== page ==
Pomegranate (2001), which consists of four concerto-like vehicles for featured soloist and a seven-piece backing band (KammerStig), could probably be considered the apotheosis to date of the compositional ideas begun in Quartetto Stig. Besides the obvious challenge of trying to capture the personality of each featured soloist, there are some major differences between the four long-form pieces written for Pomegranate and the long-from pieces written for Quartetto Stig. Whereas the long-form pieces for the quartet are often episodic or based on classical forms (sonata allegro, rondo, theme and variations), the music on Pomegranate is based on the use of form by Stravinsky (and other 20th-century composers) and in the films of Peter Greenaway (The Pillow Book in particular). Another important distinction is that much of the music for the quartet was programmatic in nature - - that is, the music was influenced by or based on a novel, a poem, a painting, a place, a person, etc. - - the music for Pomegranate is, but for one small exception, non-programmatic.
Post-Pomegranate recordings include The Mentones' Locustland and Nowhere Calling, Minim's Quicksilver, Stigtette's Delta, Kelpland Seranades by the Homler/Liebig Duo and On the Cusp of Fire and Water with Vinny Golia and Michael Vatcher.
In addition to the projects already mentioned, I have written material for an improvising chamber group, The Meninas Quartet (2005-2006), the "quasi-jazz" horn band Seconda Prattica Quintet (2000-2005), the electric "jazz" group Lane Ends Merge Left (1997-2005), and am developing literature for solo contrabassguitar (AKA Steubig), and continue to conceptualize and write long-form pieces for Kammerstig, the same group that performs on Pomegranate.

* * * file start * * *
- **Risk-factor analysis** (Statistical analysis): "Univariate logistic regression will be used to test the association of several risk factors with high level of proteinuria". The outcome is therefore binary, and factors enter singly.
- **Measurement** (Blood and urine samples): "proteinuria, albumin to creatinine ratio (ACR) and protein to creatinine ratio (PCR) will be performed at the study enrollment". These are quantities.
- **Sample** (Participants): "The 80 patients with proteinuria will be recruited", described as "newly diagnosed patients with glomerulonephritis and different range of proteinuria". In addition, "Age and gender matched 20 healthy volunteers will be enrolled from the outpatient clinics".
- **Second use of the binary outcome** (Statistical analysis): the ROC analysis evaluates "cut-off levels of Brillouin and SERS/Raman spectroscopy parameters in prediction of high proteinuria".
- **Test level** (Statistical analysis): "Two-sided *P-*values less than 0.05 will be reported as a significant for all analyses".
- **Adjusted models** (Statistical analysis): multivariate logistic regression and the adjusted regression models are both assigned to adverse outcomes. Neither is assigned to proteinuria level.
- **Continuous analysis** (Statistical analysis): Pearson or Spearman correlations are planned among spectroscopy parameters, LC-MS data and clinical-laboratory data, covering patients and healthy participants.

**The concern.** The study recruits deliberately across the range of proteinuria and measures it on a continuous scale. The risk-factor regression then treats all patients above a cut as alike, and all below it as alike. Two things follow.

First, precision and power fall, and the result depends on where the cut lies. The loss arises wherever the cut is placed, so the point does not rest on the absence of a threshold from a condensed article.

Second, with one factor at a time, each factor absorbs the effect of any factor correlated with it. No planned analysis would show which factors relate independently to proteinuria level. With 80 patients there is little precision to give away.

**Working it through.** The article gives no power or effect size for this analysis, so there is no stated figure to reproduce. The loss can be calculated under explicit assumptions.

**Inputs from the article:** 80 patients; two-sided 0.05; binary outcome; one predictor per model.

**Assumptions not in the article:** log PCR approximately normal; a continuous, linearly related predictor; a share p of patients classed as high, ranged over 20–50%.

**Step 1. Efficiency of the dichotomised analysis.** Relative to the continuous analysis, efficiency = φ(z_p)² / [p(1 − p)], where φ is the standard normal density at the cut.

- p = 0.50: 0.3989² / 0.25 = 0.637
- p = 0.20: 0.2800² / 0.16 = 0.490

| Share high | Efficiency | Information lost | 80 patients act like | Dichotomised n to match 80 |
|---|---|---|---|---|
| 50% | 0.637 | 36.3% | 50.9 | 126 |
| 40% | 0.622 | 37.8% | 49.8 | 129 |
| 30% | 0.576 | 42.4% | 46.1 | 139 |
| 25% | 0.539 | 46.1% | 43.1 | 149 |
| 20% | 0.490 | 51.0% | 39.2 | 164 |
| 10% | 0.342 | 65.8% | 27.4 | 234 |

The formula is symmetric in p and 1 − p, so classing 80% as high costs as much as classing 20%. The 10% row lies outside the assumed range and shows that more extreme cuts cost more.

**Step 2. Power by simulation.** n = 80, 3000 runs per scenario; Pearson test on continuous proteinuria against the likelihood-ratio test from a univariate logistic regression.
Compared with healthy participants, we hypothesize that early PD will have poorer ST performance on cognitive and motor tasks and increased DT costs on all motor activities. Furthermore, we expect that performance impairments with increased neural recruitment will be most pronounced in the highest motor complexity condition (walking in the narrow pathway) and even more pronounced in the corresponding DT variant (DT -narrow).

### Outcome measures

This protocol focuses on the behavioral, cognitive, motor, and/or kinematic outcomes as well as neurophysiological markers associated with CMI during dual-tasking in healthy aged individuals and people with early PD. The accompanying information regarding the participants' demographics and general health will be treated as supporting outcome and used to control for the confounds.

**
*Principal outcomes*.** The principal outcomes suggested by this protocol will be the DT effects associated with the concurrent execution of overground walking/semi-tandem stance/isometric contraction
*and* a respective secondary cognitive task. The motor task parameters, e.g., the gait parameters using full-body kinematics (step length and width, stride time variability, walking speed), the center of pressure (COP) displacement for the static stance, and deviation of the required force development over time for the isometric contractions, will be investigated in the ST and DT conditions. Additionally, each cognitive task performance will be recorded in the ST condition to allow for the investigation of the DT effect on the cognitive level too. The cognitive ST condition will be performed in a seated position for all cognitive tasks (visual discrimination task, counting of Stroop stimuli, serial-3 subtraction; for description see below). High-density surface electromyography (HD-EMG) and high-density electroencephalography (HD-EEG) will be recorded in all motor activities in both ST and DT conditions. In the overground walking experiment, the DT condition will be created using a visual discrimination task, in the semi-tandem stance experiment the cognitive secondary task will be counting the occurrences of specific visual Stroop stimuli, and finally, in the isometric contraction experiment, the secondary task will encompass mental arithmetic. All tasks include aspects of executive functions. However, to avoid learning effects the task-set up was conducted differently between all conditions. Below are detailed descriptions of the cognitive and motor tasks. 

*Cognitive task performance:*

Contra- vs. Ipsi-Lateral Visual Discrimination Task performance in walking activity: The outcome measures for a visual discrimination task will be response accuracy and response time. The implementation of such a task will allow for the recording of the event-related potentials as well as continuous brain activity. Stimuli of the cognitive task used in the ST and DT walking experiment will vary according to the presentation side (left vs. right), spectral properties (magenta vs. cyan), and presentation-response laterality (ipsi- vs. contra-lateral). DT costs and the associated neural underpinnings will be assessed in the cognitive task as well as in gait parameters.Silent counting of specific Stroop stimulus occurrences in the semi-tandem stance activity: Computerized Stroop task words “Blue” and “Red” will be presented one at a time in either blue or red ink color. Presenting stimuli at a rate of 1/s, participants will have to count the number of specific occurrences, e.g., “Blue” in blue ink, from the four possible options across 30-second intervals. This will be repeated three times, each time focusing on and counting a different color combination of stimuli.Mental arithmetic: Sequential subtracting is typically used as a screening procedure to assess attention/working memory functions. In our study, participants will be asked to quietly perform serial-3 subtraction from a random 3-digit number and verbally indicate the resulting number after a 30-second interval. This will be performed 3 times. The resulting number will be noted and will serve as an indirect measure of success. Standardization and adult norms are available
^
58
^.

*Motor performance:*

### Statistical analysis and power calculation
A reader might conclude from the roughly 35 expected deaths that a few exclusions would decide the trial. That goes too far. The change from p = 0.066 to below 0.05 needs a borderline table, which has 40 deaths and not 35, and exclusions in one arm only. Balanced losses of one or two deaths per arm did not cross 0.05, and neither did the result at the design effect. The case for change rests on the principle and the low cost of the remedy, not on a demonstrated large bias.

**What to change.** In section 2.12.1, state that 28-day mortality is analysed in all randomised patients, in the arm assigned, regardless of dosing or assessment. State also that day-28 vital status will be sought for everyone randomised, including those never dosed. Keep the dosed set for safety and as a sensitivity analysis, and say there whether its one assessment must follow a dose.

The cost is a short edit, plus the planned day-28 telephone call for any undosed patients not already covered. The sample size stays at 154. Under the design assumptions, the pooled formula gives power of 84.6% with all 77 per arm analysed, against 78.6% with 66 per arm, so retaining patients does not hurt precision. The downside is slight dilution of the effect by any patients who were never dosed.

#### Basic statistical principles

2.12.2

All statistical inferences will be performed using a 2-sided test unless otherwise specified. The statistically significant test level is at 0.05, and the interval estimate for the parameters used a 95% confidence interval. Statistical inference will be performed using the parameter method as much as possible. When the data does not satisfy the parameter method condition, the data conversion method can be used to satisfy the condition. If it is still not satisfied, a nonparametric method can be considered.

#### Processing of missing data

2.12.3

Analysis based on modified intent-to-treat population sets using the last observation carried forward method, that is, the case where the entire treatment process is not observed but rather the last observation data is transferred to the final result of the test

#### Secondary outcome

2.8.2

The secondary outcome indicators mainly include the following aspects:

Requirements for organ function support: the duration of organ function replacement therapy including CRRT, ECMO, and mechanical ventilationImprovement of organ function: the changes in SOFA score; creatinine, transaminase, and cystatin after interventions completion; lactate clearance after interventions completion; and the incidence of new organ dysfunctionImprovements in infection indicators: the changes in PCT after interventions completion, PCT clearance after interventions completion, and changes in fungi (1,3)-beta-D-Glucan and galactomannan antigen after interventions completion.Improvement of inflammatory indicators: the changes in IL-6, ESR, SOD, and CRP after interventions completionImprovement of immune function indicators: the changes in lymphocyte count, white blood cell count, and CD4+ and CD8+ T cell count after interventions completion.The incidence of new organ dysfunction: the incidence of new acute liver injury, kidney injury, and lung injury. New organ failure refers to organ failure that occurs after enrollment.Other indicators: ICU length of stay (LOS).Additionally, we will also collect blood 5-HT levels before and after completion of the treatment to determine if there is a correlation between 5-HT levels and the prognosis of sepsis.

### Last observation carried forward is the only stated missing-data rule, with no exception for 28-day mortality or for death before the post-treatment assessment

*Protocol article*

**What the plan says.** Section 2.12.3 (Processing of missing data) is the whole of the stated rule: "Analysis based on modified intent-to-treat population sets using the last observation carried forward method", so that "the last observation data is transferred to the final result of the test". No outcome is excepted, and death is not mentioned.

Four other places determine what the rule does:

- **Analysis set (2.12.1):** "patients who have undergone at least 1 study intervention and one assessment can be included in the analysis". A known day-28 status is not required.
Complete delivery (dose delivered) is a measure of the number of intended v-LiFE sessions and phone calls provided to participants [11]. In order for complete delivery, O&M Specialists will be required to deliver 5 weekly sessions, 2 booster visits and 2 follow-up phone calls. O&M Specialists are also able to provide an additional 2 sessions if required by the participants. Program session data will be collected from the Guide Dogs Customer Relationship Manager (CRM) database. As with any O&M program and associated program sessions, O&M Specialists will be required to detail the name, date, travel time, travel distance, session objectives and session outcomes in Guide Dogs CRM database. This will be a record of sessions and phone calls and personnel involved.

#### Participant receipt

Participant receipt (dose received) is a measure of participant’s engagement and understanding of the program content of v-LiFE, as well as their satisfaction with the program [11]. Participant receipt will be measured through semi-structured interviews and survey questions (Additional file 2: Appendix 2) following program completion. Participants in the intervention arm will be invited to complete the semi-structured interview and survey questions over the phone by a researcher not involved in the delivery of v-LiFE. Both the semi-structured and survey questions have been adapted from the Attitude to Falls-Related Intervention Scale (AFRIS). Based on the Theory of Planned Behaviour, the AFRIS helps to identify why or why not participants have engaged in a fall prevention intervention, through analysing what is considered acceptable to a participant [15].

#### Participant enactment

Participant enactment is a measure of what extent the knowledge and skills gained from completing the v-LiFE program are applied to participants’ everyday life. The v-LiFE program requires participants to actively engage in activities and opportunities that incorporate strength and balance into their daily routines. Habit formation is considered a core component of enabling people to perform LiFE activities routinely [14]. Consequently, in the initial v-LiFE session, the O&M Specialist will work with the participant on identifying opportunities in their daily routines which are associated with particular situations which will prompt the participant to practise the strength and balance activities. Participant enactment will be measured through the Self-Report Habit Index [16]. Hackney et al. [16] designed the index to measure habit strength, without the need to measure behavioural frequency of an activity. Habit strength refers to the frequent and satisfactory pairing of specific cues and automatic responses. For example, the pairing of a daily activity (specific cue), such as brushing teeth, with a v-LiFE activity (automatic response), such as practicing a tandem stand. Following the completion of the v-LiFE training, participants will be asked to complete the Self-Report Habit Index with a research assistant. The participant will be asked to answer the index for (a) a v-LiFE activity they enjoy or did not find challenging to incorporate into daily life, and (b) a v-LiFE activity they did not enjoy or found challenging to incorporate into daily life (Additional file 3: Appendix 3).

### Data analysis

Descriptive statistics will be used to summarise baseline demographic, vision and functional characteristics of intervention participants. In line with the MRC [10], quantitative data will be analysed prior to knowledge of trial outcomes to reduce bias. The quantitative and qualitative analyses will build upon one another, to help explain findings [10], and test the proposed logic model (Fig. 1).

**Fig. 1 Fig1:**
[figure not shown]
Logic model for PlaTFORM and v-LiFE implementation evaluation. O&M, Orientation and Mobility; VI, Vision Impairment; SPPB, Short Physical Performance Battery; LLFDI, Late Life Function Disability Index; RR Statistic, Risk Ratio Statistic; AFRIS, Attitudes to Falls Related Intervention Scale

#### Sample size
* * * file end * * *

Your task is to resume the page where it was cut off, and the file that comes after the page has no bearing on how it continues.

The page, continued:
In 2005, I was mentioned the Downbeat Critics Poll.
Panharmonicon is a suite that has now been completely written (2005-2006) for saxophone, trumpet, two keyboards, two percussionist and contrabassguitar. I call this music "shiny textures, slamming grooves."
Also completed (2006) is music for something I call the Tee-Tot Quartet, which is music for dobro, cornet, drumset/percussion and contrabassguitar, and incorporates more ideas from American vernacular music mixed with my own ideas from the free improv genre.
Hooked on Lemon Drops is a group of keyboards, woodwinds, percussion and contrabassguitar that makes extensive use of electronics. In some ways it is a continuation of the "shiny textures, slamming grooves" format started in Panharmonicon. There are four three-part suites that have heavy doses of improv are connected by sections of pure improv.
In 2008 i was nominated for the Alpert Award in the Arts for Music. Though I did not win the award, it was extremely flattering to be nominated for this award (and thanks to whoever did so!).